Soaring numbers of UK workers looked for support from an employee assistance programme (EAP) last year, research has revealed.
The Employee Assistance Professionals Association (EAPA) found that 347,000 more employees used an EAP in October 2021 than they did a year earlier.
Its data is based on evidence from information provided by 3,200 HR professionals using the association’s UK Return on Investment (ROI) Calculator to analyse EAP usage, impact and financial returns. More than 1,000 calculations were made in the 2021 period through the tool.
Sign up to our newsletters
Receive news and guidance on a range of HR issues direct to your inbox
With usage up from 10.4% in October 2020 to 11.4% in the same month last year, employers were seeing a higher ROI from their EAPs, the report said. For every £1 spent on an EAP in the UK, employers saw an average ROI of £8.00, up from £7.27 a year earlier.
Large employers have seen increases in their EAP ROI of up to 50%, up on average from £8.43 to £12.75 for those with 5,000 or more staff, and from £8.47 to £12.48 for those with between 1,000 and 5,000 employees.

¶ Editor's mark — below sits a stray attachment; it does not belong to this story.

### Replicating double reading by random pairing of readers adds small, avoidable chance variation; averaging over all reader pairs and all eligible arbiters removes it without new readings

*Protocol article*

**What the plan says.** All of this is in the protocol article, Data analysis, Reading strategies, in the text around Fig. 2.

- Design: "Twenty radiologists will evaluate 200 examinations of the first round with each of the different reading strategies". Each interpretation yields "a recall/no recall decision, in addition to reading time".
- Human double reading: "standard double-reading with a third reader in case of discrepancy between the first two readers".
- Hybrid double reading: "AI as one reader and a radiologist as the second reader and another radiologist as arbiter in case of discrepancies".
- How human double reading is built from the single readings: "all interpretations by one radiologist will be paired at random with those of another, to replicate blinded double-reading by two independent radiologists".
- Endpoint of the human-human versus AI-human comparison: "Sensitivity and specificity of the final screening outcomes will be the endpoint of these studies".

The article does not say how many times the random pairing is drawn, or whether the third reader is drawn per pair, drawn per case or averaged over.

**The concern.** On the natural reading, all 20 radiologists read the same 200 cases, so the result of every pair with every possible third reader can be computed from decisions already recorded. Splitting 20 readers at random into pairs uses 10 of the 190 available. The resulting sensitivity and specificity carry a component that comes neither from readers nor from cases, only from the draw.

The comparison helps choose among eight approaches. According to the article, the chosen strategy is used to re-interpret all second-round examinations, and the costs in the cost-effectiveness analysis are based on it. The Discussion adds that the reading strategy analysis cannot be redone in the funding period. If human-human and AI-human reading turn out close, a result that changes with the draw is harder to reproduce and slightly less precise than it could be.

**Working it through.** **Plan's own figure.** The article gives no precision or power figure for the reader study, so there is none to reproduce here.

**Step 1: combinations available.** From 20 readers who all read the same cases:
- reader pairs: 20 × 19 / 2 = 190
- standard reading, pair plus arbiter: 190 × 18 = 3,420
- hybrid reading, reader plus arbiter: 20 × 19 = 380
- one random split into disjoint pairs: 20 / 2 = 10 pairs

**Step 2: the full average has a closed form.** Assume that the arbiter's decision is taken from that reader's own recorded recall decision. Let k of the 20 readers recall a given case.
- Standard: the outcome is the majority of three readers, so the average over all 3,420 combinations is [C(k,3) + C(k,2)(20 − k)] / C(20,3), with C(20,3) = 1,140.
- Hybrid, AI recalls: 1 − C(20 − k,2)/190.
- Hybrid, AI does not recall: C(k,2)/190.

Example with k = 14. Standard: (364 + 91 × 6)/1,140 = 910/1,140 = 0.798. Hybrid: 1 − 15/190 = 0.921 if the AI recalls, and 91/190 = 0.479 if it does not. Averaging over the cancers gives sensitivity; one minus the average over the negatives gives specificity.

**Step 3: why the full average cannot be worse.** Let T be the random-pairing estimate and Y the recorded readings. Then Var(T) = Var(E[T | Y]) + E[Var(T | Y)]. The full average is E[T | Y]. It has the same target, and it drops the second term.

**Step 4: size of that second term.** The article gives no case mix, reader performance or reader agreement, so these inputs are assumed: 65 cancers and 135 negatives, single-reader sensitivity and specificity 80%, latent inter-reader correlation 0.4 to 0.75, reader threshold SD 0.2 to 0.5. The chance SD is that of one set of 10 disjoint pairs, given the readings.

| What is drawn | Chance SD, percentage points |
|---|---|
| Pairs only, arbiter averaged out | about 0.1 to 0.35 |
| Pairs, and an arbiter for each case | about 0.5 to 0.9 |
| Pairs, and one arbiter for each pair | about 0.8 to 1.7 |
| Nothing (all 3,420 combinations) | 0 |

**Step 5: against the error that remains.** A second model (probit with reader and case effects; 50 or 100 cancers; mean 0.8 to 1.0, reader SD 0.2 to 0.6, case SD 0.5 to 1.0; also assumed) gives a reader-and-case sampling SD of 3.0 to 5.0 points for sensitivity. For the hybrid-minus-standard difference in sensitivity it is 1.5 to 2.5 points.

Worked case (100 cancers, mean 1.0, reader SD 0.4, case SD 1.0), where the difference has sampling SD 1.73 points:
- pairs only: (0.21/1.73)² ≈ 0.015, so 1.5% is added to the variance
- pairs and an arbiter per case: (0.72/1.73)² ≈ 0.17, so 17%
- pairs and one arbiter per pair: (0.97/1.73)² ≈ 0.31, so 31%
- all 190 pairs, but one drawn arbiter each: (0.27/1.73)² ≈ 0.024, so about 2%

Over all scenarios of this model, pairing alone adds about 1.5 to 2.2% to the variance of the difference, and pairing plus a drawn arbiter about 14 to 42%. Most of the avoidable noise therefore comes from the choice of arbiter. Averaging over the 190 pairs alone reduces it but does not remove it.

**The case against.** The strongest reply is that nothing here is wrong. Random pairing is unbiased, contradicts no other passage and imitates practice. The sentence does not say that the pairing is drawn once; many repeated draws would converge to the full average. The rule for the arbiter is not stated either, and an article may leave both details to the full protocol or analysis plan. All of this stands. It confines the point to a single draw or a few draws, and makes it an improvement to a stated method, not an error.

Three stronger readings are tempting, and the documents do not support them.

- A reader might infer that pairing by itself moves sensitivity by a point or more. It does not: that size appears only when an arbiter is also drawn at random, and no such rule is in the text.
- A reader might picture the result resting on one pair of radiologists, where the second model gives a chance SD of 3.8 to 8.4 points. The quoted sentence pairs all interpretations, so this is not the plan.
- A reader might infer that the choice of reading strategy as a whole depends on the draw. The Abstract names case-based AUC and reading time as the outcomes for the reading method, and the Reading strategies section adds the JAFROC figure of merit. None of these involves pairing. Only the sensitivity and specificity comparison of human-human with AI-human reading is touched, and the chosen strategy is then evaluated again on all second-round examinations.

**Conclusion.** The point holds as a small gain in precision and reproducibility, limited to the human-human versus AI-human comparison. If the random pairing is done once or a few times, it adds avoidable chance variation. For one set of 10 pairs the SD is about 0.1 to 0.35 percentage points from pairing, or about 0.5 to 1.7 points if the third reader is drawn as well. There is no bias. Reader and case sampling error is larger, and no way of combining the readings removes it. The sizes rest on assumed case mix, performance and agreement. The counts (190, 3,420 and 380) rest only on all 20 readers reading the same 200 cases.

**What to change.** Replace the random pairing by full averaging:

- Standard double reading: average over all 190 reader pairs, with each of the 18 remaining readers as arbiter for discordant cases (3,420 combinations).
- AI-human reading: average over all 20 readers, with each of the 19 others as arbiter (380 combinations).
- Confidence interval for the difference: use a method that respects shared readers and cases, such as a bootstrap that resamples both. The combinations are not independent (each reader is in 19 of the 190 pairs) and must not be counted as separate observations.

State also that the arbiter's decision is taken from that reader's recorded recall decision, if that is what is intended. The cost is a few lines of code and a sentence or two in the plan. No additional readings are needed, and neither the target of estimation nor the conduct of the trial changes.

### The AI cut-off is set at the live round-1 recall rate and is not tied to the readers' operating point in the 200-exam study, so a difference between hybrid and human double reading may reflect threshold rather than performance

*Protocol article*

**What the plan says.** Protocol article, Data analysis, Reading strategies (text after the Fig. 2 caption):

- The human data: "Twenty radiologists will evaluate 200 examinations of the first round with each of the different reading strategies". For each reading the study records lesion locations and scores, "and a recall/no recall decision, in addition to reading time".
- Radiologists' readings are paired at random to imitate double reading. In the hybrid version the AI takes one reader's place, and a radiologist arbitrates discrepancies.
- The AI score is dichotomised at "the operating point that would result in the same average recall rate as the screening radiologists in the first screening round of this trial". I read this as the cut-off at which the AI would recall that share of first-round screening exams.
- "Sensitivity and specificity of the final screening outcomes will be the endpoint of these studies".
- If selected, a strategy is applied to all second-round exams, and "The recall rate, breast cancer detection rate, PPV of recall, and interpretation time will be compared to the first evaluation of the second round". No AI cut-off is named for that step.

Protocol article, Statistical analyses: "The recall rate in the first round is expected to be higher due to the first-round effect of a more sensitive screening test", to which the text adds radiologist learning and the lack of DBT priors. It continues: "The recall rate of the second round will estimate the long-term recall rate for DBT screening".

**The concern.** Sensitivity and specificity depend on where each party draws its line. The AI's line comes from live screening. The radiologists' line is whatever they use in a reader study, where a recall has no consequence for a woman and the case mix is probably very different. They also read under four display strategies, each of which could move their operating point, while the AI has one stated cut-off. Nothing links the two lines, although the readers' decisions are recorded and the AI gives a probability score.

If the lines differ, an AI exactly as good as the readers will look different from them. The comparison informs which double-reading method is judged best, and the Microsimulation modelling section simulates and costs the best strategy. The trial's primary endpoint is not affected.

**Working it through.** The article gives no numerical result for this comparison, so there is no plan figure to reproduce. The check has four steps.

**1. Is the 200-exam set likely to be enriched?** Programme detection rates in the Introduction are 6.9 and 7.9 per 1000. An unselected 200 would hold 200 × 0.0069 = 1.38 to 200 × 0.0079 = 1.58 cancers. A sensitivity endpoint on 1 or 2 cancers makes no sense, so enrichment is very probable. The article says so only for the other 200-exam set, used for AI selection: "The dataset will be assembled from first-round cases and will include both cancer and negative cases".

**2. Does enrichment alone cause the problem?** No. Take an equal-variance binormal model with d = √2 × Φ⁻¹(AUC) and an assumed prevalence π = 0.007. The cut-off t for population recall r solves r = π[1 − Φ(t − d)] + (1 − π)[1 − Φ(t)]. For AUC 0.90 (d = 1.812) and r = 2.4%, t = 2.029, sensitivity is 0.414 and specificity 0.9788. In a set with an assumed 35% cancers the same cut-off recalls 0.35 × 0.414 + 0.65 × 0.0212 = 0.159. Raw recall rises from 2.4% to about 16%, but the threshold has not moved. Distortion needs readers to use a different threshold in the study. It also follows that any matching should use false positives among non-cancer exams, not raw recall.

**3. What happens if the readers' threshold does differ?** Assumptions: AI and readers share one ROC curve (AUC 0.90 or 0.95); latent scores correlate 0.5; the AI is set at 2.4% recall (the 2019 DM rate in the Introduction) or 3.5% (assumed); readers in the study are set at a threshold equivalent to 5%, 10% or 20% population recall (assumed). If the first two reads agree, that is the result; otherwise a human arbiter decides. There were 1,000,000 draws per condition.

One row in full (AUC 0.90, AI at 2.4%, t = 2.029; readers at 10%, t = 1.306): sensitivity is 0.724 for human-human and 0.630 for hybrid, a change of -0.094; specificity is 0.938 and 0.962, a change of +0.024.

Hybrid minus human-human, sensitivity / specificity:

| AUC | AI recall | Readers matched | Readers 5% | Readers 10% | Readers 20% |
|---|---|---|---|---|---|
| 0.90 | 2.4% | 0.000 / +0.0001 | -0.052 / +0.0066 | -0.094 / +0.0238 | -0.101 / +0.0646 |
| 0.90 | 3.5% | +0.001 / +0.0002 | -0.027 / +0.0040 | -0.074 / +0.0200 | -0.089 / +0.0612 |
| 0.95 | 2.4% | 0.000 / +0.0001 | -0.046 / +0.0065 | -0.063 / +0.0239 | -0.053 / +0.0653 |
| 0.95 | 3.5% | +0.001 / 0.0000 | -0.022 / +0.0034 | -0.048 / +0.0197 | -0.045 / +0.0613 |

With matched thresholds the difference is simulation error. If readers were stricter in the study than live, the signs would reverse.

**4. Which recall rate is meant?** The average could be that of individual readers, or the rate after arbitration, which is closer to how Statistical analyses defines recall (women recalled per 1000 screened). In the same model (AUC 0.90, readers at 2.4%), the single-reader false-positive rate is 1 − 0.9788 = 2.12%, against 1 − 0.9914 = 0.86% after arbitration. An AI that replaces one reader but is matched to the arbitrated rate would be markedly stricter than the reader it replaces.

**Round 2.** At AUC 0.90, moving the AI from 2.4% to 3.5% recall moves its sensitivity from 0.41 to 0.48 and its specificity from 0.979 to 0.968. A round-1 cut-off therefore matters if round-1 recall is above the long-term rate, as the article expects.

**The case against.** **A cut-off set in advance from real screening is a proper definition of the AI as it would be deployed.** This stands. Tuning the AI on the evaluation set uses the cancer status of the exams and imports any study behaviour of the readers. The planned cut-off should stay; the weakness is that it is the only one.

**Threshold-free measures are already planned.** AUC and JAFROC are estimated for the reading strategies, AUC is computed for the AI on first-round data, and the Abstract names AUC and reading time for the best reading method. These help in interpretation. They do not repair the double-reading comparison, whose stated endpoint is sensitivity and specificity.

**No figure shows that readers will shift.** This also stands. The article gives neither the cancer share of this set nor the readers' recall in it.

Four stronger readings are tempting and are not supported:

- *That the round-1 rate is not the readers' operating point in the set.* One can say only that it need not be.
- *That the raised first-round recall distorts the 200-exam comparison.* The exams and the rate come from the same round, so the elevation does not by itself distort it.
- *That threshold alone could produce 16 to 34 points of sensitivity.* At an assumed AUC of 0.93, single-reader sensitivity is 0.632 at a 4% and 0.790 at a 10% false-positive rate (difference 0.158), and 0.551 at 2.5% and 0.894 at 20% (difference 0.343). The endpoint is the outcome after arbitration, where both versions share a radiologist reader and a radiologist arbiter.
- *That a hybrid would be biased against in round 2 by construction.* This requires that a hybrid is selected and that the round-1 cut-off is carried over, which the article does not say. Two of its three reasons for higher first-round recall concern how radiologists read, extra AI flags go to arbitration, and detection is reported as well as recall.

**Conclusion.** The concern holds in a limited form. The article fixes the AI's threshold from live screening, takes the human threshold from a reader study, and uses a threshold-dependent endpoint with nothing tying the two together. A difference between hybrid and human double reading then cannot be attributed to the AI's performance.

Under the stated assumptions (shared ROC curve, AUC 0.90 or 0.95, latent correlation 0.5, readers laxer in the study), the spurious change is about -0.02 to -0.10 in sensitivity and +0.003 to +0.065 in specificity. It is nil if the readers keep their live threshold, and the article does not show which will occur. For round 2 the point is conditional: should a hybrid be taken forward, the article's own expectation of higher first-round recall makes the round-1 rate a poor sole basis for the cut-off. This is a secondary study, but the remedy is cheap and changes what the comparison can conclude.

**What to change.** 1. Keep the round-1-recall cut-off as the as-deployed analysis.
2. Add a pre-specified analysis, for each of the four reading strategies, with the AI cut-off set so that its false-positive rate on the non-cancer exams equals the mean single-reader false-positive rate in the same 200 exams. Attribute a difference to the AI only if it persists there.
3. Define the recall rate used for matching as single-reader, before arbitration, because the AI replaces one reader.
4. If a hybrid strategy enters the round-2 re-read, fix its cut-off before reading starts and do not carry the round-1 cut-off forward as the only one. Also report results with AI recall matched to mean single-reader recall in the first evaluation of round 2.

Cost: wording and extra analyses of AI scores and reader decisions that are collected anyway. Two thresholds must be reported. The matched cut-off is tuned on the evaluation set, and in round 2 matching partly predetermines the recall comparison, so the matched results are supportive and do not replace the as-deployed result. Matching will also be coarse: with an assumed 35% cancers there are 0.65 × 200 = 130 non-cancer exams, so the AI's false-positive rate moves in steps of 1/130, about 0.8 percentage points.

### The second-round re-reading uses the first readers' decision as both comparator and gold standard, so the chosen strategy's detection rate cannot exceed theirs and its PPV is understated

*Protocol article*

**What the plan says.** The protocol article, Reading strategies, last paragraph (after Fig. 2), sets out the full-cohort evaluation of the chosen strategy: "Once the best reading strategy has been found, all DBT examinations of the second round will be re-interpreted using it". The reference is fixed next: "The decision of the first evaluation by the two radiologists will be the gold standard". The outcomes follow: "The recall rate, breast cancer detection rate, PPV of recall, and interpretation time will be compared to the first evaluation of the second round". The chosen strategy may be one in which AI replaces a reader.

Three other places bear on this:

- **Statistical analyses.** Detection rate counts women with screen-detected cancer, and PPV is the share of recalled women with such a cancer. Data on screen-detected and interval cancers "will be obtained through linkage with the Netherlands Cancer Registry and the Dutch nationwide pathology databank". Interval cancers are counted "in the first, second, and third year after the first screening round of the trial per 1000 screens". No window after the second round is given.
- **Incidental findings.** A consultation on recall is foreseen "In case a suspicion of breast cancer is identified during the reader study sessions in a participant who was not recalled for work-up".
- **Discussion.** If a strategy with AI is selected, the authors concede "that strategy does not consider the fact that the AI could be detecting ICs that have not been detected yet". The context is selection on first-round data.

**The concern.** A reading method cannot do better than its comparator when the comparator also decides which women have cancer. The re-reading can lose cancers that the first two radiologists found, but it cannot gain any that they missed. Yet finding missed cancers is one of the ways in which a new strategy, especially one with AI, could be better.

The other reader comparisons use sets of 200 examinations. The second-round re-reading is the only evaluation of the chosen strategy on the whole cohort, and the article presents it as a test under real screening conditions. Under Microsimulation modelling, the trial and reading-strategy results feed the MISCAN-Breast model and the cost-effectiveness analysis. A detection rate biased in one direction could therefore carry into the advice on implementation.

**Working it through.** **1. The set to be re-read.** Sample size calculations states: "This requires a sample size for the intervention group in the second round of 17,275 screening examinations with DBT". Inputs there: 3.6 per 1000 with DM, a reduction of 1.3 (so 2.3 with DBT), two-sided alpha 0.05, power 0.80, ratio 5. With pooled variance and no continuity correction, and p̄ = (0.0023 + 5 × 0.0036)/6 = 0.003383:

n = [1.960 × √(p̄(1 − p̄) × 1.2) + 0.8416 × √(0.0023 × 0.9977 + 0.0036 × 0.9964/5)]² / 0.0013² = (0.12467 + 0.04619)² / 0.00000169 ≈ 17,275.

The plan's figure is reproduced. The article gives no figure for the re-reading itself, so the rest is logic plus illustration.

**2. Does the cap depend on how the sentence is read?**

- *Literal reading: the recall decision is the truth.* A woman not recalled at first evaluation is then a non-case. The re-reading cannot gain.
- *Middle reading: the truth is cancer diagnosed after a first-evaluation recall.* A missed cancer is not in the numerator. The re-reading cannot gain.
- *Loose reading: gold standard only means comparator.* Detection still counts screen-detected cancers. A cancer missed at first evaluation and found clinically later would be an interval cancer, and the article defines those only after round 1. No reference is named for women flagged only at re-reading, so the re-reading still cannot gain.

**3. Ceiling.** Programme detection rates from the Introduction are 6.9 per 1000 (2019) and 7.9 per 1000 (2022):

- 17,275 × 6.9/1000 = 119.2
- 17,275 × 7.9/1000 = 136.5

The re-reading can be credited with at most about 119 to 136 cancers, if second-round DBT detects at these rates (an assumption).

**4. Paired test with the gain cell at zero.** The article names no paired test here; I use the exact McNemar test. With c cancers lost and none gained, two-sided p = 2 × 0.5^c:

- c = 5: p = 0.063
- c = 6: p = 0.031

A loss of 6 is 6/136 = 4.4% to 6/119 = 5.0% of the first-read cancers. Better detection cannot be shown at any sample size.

EAPA UK board member and research project lead Paul Roberts added that figures like these on usage and ROI do not convey the full picture of what is happening among employees.
“We know from all of our conversations with EAP providers that the average call now involves more complexity, more employees with multiple issues to deal with, meaning more stretch and strain for operations,” he said.
“EAPs have stood up to the test, dealing with the additional volume of calls and contact, more need for ongoing counselling, and continue to do so despite shortages of counselling staff,” he said.
EAPA UK Chair Eugene Farrell added that higher EAP usage was here to stay for the foreseeable future.
“During these times HR needs to be demonstrating the specific value of its focus on wellbeing, and the ROI data can be part of this: for benchmarking; illustrating the value of active communications and engagement; and for looking at the potential impact of trying different models of services and changing the level of investment,” he said.